Deresiewicz says he and his committee once bypassed a student with perfect grades, perfect extracurricular activities (only five to six activities are considered too few) and nine recommendation letters from exceptional references because this person seemed too focused and uptight for the school.

It Changes Students

To borrow information from Deresiewicz just one more time (I promise), he states he once received a letter from the girlfriend of a former student that said Ivy League education changed him. Instead of reading books as he once had to enjoy, he’d read the first few chapters and the last few chapters as well as all the reviews ever published. When asked about this, he informed her that it’s less important to actually read and enjoy the book than it is to simply discuss the book in a scholarly manner. This is frightening, is it not? It seems the Ivy League is teaching humankind not to actually be intelligent, but to fake intelligence.

The Aversion to Failure

Failure is paramount to success. You cannot succeed until you’ve failed multiple times, and we all know it. But the very strict admissions process and requirements for students looking to attend Ivy League schools are so tough that these kids begin to view failure as the end. Instead of hoping not to fail, experiencing disappointment and using failure to learn a valuable lesson in growth and understanding, these kids learn to view failure as the end of the world.

Listen, kids, failure isn’t anyone’s favorite, but it’s one step closer to success. And it also makes for a GREAT story to tell over drinks.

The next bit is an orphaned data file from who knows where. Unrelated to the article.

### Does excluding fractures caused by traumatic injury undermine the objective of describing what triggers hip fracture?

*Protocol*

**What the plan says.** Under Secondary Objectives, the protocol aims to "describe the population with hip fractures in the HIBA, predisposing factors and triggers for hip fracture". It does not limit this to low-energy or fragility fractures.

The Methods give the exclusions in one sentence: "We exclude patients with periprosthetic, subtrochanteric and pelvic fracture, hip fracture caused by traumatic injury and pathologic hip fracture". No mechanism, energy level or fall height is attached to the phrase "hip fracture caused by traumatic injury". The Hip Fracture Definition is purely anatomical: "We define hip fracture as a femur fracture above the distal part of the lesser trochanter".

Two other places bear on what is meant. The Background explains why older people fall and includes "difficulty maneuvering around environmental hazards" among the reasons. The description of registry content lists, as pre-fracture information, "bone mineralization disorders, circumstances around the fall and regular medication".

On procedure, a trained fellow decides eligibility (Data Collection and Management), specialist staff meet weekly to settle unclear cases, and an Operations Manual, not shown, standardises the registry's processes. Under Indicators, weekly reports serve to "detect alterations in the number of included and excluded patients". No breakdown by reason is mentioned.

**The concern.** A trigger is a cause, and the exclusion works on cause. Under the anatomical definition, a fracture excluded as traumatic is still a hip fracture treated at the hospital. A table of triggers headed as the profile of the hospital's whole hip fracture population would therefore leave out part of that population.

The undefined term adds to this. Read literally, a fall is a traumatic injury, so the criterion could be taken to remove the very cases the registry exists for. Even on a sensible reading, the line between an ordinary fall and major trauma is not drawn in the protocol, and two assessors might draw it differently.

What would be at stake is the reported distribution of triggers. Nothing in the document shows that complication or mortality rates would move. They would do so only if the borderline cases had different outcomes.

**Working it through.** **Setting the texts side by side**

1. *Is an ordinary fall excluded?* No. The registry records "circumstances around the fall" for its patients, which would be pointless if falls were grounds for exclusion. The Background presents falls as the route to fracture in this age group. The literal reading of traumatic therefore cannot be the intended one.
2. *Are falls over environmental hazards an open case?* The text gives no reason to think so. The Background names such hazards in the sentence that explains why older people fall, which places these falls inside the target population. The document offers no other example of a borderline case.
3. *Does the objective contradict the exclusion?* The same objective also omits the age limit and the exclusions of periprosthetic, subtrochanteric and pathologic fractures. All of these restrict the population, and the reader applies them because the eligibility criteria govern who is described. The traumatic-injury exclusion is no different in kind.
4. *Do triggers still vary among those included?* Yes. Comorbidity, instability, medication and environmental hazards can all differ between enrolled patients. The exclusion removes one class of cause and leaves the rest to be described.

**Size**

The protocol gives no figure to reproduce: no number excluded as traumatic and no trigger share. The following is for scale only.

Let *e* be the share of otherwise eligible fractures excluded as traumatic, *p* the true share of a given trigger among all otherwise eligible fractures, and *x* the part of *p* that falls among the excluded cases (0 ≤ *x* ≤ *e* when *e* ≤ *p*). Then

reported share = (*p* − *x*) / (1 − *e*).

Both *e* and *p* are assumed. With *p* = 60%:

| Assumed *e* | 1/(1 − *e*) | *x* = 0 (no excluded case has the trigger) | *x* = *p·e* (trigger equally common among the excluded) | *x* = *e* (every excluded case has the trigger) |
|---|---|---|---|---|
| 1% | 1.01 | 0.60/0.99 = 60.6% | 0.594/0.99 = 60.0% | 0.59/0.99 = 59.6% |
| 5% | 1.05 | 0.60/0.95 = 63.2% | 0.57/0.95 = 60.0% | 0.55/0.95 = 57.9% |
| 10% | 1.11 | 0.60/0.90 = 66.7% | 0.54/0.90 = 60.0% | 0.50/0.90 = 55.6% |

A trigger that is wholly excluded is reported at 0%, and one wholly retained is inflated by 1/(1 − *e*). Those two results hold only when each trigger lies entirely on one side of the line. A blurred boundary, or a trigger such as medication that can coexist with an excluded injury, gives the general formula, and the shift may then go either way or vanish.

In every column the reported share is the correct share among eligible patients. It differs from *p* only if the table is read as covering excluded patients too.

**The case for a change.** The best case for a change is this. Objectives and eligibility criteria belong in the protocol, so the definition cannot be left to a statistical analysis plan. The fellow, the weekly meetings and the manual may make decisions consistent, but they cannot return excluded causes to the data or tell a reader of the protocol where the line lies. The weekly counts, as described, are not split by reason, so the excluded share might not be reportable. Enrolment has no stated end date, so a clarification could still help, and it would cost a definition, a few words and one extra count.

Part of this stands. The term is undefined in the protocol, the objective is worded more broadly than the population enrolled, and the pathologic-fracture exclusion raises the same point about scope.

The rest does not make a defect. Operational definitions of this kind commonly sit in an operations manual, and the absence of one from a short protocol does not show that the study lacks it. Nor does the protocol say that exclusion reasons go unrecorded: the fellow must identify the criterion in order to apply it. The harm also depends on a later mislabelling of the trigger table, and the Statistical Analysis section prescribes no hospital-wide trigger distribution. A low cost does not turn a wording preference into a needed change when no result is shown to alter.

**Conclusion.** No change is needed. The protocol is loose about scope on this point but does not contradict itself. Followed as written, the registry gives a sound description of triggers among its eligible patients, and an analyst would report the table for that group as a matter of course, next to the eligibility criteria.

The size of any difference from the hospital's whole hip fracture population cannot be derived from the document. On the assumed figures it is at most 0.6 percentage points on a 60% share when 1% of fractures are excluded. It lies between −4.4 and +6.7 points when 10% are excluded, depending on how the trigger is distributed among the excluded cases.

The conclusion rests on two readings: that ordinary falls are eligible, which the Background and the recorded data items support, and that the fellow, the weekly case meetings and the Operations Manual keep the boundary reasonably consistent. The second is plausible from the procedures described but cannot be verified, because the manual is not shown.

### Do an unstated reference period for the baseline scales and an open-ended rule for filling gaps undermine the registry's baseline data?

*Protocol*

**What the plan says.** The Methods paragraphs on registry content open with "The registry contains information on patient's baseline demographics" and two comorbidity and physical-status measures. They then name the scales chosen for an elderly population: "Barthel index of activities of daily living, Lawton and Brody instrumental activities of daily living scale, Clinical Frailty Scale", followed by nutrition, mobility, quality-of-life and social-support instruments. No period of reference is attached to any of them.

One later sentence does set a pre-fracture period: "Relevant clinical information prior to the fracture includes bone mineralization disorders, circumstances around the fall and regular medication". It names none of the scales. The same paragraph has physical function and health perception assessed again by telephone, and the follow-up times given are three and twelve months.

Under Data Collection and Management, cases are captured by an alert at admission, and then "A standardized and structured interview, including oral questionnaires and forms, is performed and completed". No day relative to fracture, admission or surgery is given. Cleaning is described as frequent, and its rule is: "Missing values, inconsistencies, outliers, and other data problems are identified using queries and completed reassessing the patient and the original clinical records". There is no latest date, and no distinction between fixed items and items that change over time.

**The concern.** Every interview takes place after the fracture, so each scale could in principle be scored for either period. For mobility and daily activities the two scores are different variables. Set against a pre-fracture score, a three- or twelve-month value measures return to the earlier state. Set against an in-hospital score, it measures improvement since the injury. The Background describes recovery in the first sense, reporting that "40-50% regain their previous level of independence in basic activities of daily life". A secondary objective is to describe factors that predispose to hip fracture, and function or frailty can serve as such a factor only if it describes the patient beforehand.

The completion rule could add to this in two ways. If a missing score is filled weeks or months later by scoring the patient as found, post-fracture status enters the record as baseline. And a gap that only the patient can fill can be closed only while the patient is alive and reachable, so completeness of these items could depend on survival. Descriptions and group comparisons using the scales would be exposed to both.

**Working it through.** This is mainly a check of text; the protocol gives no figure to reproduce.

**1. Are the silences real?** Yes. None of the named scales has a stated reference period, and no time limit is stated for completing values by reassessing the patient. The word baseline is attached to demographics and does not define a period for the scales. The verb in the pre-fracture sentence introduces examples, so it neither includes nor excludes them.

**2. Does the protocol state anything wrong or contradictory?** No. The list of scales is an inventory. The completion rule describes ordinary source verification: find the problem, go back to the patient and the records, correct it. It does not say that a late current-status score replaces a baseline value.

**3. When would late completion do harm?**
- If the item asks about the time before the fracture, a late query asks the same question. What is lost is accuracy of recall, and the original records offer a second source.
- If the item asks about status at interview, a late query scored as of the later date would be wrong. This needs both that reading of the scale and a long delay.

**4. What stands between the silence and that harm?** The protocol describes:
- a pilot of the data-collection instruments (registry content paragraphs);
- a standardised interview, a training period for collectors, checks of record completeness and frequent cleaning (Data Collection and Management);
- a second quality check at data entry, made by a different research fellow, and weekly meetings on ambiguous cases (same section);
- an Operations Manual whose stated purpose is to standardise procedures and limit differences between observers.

The Lack of Self-Esteem

Imagine being the smartest kid in your high school and always being looked up to as a genius. It makes you feel good and confident and amazing, right (not that I know, even though I did graduate with honors)? Now imagine attending school where everyone is a genius. How is that going to make you feel to be around only people just as smart or smarter than you? Chances are good that it’s not going to make you feel good about yourself. There’s nothing wrong with being intelligent, but you need some diversity to keep you feeling good. We all do.

A Profound Lack of Enjoyment

When your entire life’s focus is getting into a certain school and then graduating at the top of your class and then doing something that makes you wealthy and successful, where’s the enjoyment? You work your entire life for titles and for ‘prestige’ but enjoyment is noticeably absent. Friends, boyfriends, things that require you to have fun but take you away from studying or the 78 clubs and activities you have to join are not an option. Fun and enjoyment are fleeting moments.